To examine what was covered, we used Lexis Nexis’ academic search engine Nexis Uni (formerly LexisNexis Academic). This provides access to 17,000 news, business, and legal sources. We looked at a number of different issues, tracing many back to the dawn of this century.

Here are a few of the takeaways.

Eras of Education Conversation   Rick Hess

It can be striking to realize that topics which have recently been unavoidable were nowhere to be seen just three years ago. Critical race theory, school masking, and remote learning combined received less than 500 media mentions in all of 2019. Meanwhile, school masking alone received far more than that each week in 2022.

Surprisingly, even with 2021 seeing a raft of state legislation that earned it the moniker “The Year of School Choice,” the pandemic wasn’t an especially high-profile time for school choice. “School choice” saw no meaningful change in media coverage during the pandemic from pre-2020, with the number of mentions actually dipping in both 2020 and 2021 and then returning to roughly the pre-pandemic norm in 2022. The same pattern applied to school vouchers and tax-credit scholarships, while home schooling saw a noticeable (but relatively short-lived) 2020 bounce.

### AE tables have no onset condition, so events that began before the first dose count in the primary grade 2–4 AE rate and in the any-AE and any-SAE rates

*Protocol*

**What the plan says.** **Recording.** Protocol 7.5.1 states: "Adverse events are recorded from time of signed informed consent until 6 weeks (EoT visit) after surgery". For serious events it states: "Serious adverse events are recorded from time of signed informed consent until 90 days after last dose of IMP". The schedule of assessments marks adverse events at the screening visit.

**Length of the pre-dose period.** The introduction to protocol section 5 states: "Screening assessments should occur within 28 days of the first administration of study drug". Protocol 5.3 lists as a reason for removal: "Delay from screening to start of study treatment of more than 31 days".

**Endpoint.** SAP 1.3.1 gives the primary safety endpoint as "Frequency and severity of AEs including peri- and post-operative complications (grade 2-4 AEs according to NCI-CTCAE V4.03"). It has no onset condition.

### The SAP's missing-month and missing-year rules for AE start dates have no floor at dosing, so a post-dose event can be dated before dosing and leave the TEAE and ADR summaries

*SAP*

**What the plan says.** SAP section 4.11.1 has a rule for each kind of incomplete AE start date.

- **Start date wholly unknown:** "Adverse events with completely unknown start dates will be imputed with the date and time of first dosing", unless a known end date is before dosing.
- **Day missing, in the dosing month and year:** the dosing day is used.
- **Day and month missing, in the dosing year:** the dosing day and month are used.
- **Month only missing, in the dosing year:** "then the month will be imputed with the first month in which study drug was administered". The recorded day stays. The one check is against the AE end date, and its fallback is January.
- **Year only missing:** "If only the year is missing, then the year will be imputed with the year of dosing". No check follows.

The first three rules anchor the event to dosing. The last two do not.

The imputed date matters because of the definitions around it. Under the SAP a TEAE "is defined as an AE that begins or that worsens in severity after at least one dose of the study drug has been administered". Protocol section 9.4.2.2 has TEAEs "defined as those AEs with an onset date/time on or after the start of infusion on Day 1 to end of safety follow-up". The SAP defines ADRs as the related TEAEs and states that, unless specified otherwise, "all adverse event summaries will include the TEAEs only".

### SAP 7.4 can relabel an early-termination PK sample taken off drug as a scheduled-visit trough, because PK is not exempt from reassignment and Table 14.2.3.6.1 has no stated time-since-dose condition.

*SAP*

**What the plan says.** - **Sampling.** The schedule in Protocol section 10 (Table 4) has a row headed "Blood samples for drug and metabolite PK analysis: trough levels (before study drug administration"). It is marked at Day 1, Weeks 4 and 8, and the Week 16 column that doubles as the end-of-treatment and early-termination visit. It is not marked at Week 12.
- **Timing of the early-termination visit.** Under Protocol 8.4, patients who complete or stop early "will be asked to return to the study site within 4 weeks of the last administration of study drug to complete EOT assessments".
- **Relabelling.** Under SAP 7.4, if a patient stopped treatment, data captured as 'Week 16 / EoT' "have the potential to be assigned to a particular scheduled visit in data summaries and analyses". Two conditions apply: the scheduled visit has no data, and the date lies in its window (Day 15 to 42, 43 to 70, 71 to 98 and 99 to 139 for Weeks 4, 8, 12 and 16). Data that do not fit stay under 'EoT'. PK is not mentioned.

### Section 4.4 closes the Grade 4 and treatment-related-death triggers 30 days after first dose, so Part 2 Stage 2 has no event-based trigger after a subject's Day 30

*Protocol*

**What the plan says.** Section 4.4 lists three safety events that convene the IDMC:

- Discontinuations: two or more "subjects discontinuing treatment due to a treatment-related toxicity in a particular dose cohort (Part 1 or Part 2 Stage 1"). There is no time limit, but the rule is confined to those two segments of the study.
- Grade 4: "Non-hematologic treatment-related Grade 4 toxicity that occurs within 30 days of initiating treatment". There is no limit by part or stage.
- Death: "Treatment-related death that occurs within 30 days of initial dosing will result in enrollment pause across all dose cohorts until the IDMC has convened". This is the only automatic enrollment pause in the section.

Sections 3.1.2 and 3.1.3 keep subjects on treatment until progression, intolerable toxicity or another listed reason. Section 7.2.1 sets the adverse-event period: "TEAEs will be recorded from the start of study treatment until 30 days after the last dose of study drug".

More generally, those calling for schools to get more media attention should be careful what they wish for. In particular, it’s important to keep in mind that the attention tends to focus on the dramatic and the controversial. In our experience, those urging more coverage tend to have in mind careful accounts of complex school improvement strategies. A quick perusal here suggests that the things which grab media notice appear to be novel or controversial, which means that even extensive attention isn’t likely to yield much of that kind of coverage.